When you have a question about process automation that needs a short answer, let us know with #WishIknew and @Visaya! We’ll reply with a #WishIknew post. It’ll give a quick explanation, then some related articles, videos, or reviews if you want to know more.
I wish I knew what HART-IP is!
HART-IP is one of a bunch of options to connect field devices to controllers using a TCP/IP medium. But let me give you more than that.
Industrial Ethernet scenario
Back in 2013, we had an interesting IMS Research study. It stated that in the process industry, the number of industrial Ethernets could almost double from 2011 to 2016. Were they right? I think so.
I don’t have those numbers, but we obviously have more projects using industrial Ethernet than before. On the other hand, we still have challenges to beat to make this number more relevant.
Today, you’ll often find control systems and gateways connected using industrial Ethernet rather than serial communication. However, some field devices haven’t reached this point yet, often due to power-over-Ethernet issues for devices such as pressure or level transmitters.
You see, flow and analytic devices may use industrial Ethernet, but they require external power supplies.
Still, industrial Ethernet protocols offer pluses in communication speed, easy integration, protocol matching, and structure reduction compared to standard networks.
Released in 2012, HART-IP came out to simplify the integration of field devices into control systems. It didn’t need variable mapping, complicated setups, or other typical complications.
It was developed to work over standard Ethernet, the IEEE 802.3, through copper or fiber cables. Moreover, it can also work with Wi-Fi, based on the IEEE 802.11 standard.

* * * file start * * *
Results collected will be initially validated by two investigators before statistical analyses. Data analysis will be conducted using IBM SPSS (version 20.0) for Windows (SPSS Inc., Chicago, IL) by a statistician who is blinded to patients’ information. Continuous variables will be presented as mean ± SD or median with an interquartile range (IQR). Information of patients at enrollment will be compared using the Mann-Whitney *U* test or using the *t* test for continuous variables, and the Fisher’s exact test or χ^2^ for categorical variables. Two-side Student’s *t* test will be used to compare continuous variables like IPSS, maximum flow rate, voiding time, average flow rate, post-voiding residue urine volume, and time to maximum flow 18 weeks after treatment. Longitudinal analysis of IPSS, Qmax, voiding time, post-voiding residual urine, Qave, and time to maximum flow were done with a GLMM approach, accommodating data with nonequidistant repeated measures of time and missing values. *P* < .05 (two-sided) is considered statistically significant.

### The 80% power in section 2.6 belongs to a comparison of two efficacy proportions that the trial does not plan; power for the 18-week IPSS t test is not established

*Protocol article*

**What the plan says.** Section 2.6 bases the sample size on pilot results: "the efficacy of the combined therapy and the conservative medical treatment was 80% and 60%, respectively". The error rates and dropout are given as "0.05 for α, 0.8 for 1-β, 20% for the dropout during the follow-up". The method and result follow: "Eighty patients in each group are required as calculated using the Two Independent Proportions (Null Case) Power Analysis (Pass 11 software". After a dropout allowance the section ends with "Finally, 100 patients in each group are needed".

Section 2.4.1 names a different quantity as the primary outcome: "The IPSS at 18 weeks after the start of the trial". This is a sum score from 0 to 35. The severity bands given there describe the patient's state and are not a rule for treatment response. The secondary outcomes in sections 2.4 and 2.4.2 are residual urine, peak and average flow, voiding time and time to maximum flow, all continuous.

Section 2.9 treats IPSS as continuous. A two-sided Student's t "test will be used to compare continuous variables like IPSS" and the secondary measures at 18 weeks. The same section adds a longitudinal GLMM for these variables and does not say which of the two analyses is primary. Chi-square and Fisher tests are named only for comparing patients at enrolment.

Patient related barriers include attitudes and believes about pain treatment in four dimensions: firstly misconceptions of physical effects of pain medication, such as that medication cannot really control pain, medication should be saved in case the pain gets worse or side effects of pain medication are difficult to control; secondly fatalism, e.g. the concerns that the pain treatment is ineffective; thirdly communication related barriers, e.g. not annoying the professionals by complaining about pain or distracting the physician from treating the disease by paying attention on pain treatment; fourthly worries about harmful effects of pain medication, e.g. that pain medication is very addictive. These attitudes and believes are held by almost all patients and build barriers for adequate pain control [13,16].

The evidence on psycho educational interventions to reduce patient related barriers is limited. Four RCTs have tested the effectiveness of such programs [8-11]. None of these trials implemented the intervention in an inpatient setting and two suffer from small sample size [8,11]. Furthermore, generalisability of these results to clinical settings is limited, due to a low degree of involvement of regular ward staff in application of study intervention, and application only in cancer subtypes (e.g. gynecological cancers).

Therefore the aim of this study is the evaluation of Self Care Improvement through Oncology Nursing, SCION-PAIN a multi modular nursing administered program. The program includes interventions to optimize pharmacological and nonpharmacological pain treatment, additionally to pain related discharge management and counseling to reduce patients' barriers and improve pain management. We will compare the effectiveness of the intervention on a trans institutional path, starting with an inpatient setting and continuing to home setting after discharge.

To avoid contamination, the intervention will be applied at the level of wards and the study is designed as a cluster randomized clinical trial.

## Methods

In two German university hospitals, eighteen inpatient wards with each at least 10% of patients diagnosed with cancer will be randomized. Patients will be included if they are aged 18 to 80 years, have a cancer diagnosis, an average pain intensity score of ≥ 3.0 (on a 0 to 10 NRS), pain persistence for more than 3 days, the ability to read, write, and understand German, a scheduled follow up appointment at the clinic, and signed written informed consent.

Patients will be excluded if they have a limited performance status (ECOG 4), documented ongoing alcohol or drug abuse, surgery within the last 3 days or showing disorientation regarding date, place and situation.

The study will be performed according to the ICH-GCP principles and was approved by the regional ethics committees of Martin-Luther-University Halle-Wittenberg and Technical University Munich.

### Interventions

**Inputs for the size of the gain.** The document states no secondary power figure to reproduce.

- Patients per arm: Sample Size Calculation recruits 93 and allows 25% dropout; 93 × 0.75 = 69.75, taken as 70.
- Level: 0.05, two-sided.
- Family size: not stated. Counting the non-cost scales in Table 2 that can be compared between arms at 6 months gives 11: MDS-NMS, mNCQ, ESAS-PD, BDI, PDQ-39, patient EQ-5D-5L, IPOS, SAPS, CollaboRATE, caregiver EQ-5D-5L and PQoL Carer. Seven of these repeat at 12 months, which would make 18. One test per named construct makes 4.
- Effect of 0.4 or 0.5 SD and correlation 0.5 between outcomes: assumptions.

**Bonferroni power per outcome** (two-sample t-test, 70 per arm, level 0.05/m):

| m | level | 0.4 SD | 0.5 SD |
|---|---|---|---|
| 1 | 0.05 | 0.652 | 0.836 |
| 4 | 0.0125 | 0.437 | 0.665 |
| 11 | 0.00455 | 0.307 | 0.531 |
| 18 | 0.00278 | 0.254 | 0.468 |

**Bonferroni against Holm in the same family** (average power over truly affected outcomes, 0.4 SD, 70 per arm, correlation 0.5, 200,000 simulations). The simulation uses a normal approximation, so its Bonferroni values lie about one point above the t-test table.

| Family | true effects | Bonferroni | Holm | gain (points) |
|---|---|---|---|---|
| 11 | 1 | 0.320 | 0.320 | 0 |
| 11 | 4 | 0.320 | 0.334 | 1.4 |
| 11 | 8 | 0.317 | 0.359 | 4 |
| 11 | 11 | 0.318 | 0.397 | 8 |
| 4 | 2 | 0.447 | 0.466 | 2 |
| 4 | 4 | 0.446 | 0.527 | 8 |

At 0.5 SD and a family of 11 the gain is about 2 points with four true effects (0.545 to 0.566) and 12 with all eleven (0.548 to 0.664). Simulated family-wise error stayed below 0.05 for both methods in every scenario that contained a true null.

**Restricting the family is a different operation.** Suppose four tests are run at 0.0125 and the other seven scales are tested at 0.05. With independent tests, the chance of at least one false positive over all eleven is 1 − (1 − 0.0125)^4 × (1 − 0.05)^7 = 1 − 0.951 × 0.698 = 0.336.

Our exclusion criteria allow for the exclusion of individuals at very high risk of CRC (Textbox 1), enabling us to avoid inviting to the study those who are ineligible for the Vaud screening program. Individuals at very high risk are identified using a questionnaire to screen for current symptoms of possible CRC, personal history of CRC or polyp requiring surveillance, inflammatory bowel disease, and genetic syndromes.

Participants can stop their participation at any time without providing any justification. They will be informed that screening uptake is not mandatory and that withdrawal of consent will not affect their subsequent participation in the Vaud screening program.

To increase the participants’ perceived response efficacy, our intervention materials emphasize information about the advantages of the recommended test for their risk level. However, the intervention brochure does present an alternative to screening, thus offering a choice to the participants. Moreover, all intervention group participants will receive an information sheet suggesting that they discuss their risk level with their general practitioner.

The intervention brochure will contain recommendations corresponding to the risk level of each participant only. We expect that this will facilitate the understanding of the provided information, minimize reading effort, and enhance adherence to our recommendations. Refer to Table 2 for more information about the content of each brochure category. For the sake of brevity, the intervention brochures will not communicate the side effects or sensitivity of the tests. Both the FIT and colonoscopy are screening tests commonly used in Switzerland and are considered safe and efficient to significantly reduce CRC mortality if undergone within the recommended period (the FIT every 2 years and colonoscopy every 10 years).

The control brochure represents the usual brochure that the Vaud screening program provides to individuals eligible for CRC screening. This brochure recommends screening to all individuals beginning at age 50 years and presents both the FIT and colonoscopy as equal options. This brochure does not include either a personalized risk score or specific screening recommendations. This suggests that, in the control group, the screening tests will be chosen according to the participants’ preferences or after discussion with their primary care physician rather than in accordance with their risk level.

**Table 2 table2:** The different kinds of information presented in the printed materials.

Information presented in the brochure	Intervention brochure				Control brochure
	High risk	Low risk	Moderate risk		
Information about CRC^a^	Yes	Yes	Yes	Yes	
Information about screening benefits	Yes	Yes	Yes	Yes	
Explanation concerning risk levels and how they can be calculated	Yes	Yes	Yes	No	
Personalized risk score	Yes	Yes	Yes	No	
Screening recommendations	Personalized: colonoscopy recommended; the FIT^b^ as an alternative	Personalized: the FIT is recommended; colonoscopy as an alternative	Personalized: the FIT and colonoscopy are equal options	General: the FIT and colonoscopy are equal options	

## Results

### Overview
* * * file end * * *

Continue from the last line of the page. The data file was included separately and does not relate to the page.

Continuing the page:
In general, HART-IP can work in a standard Ethernet network of routers, LAN switches, cables, and access points. It also can coexist with other IT systems and protocols in the same network, giving it more flexibility.
You can have different topologies as well, like mesh or ring. Its configurable speed allows it to support 10 megabits per second, 100 Mbit/sec, and one gigabit per second.
Today, you can find gateways using power-over-Ethernet (PoE) with HART-IP to save money on structure, with power supply and communication in the same cable.
WirelessHART and HART multiplexers
We have several ways to use HART-IP in industrial applications. WirelessHART and HART multiplexers are good examples.
A wirelessHART network can support devices with built-in antennas for just wireless communication, or you can use an adapter to make standard devices wireless and collect data wirelessly.
WirelessHART gateways can support many protocols to provide seamless integration, and HART-IP is one of them. Additionally, you can use the HART OPC Server to collect data for the asset management software. Intelligent device management (IDM) also supports HART-IP.
HART multiplexers are a classic way to collect data for monitoring or configuration. These multiplexers support HART-IP in a smooth and seamless integration process.